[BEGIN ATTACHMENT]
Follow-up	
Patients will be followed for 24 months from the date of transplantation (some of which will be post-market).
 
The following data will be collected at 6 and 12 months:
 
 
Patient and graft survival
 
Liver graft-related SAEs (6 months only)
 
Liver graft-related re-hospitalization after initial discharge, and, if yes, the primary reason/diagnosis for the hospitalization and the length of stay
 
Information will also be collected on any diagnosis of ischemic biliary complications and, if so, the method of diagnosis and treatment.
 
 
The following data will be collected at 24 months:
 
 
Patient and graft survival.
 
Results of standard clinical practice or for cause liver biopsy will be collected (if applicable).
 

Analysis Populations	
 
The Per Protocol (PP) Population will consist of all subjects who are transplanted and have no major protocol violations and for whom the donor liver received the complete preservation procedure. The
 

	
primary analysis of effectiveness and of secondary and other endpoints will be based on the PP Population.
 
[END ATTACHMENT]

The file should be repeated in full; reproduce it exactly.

Follow-up	
Patients will be followed for 24 months from the date of transplantation (some of which will be post-market).
 
The following data will be collected at 6 and 12 months:
 
 
Patient and graft survival
 
Liver graft-related SAEs (6 months only)
 
Liver graft-related re-hospitalization after initial discharge, and, if yes, the primary reason/diagnosis for the hospitalization and the length of stay
 
Information will also be collected on any diagnosis of ischemic biliary complications and, if so, the method of diagnosis and treatment.
 
 
The following data will be collected at 24 months:
 
 
Patient and graft survival.
 
Results of standard clinical practice or for cause liver biopsy will be collected (if applicable).
 

Analysis Populations	
 
The Per Protocol (PP) Population will consist of all subjects who are transplanted and have no major protocol violations and for whom the donor liver received the complete preservation procedure. The
 

	
primary analysis of effectiveness and of secondary and other endpoints will be based on the PP Population.
 